If I hadn't questioned - if I hadn't read up on narcissism and BPD and passive aggressive men and you name it (I soaked it up like a sponge) my codependent (there you go, I used the word) brain might think, yet again - well, if he's not an alcoholic and he's still emotionally abusing me then I -really- must deserve it/have caused it/can find a way to "cure" it.

Yes, some behavior is unacceptable - and these days I call it, detach, remove myself and draw a boundary. But I think I needed to understand that many, many people have different reasons for the same characteristics - be they selfishness, infidelity, abusive tendencies, manipulation, dishonesty, taking advantage of others. None of these comes from a healthy place - but that unhealthy place isn't always "just" alcoholism and I need to keep my eyes peeled for more than just empty bottles or beer breath. That's simplistic but you get my drift.

Nowadays, I don't give to hoots what his "problem" was. As long as he's as far away from me as I can keep him, I'm a happy camper. But that need to know, to understand, where the crazy behavior came from was part of my -really- accepting that it wasn't my "fault." And it took about four months for that phase to pass. I think that obsession, with reading recovery literature, with getting into the program, with reading everything I could on everything that might apply - was a necessary part of my detachment. I wasn't focusing so much on "him" as focusing on why what was up with "him" might have nothing to do with me.

Then I got into looking at the broken parts of me that wanted to give him a second, third, fourth chance and to keep (mis)placing my trust and faith in someone who for -whatever- reason couldn't participate in a relationship. then the fun really began :-)

Hope this helps - does it matter "why" someone treats you badly? Maybe not. But if you've been consistently treated that way, maybe you need to look at a mountain of reasons why it might not have been about you after all to start to get the distance you need to begin detaching.

Take what you like and leave the rest on this one, folks - I know this thread has gotten a little heated and this was just my personal experience.

Hugs,

SL.
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Old 01-22-2011, 04:22 AM
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Stilllearning explained this beautifully. For me as well, part of Step One--accepting that I am powerless over alcohol--is tied up with understanding alcoholism (etc.) and coming to the realization that the behavior of an alcoholic has nothing to do with me. It has nothing to do with me...therefore, I can't control it.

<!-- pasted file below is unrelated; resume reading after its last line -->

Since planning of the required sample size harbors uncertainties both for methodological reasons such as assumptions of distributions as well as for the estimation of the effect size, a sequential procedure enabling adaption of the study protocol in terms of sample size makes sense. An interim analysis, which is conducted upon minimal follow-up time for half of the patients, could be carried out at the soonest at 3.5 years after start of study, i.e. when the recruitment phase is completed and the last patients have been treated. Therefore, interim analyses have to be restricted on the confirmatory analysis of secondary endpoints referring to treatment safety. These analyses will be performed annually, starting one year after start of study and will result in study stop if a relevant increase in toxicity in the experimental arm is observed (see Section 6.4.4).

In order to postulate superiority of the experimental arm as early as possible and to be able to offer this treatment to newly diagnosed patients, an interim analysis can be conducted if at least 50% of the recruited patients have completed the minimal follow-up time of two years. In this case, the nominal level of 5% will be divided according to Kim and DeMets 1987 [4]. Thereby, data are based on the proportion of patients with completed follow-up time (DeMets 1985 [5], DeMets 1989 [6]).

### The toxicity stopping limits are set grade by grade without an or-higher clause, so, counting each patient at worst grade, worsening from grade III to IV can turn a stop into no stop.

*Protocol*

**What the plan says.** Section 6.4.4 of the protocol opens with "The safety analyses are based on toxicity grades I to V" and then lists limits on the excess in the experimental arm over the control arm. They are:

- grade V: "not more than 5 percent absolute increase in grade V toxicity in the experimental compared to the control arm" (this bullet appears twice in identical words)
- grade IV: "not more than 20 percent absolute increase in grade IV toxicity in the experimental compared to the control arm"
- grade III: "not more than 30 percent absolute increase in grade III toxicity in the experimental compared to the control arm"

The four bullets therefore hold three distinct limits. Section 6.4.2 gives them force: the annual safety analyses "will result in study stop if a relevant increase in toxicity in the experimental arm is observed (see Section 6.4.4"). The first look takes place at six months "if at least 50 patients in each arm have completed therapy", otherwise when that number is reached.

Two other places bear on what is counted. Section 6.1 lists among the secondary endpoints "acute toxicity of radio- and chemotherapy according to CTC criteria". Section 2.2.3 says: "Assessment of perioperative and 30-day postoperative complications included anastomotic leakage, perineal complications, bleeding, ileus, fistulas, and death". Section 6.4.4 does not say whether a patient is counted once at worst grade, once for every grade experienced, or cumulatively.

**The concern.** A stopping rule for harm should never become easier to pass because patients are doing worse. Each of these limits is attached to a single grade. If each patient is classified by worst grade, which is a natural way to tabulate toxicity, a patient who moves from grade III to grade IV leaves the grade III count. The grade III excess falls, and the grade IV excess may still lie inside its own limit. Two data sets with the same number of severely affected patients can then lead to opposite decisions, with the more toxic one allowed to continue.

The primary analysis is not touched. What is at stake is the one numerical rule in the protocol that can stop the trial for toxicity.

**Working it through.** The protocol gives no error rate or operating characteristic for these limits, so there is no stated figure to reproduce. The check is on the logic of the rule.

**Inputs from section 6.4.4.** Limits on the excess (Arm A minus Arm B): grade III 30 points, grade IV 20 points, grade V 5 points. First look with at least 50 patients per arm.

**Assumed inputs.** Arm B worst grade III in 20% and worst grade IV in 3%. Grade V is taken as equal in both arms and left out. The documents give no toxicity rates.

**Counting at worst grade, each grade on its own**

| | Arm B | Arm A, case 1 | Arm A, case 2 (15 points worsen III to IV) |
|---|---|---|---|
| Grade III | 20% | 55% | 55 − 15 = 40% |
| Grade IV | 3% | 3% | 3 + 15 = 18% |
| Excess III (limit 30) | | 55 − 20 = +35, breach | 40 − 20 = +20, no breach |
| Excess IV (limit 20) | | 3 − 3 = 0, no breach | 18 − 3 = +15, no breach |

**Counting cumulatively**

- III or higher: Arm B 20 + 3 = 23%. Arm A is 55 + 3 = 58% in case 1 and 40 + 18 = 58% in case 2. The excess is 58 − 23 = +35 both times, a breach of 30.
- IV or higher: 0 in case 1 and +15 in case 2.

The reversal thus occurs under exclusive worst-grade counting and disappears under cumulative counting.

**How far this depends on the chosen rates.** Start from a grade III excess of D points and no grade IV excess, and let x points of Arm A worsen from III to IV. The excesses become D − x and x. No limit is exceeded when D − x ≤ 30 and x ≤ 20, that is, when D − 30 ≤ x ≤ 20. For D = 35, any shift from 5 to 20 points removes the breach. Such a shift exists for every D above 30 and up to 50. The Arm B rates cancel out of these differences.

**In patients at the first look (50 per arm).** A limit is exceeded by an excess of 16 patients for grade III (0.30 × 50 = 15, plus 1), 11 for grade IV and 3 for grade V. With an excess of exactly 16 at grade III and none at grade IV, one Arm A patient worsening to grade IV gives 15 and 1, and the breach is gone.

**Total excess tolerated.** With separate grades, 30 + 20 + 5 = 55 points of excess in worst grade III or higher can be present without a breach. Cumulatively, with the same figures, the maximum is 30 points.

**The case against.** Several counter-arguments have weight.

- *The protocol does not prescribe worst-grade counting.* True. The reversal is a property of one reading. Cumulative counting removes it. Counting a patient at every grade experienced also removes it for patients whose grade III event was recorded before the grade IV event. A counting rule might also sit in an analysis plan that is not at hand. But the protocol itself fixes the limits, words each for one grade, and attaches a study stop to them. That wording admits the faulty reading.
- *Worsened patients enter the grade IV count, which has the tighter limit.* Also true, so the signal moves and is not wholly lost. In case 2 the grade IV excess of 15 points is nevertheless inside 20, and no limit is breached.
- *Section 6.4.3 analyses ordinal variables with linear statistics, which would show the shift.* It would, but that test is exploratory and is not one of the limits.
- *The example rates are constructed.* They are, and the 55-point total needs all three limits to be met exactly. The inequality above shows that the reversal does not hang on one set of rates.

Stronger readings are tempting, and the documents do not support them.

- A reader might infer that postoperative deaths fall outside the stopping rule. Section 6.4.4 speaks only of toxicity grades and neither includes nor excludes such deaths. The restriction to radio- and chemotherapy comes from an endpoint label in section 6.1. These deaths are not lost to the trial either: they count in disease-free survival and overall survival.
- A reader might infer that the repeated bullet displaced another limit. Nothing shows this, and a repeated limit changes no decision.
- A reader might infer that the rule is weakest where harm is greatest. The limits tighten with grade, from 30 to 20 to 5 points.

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Old 01-22-2011, 04:35 AM
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Still Learning, I agree with buttercream, you explained it beautifully and I get what you're saying 100%. Maybe because I'm also an ACoA and I did exactly the same thing. It was my way out of the fog and into recovery. And, at the end of the day, if the result is discovery/recovery, well what does it matter how we get there? (as long as we're not harmful to others in the process). Thank you for your post....
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Old 01-22-2011, 07:25 AM
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still learning,
thank you for your excellent post. yes, that is it exactly.

goldengirl,

you do not have to answer this, but i had this problem too.

do you think defective = codependent?

I did too. As a matter of fact, I was sure I was independent, I had to be. I was the oldest of four with an abusive alcoholic father, but my mother, well my mother was depressed. She was not diagnosed, I just figured it out after I was diagnosed with a major depressive disorder.

I went to rehab with my second husband. I stopped drinking in August, he stopped when he came for two weeks of family counseling. That is when he admitted he had a problem. At the end of two weeks, one of the counselors who knew me well said,
"Beth, S will not get any better, this is the best you will get out of him, and I doubt he will be sober for long after rehab." After 4 more weeks of treatment, he might have stayed sober for two weeks, maybe less.
For some reason, I decided to save S. I was the hero child, so I will be the hero wife.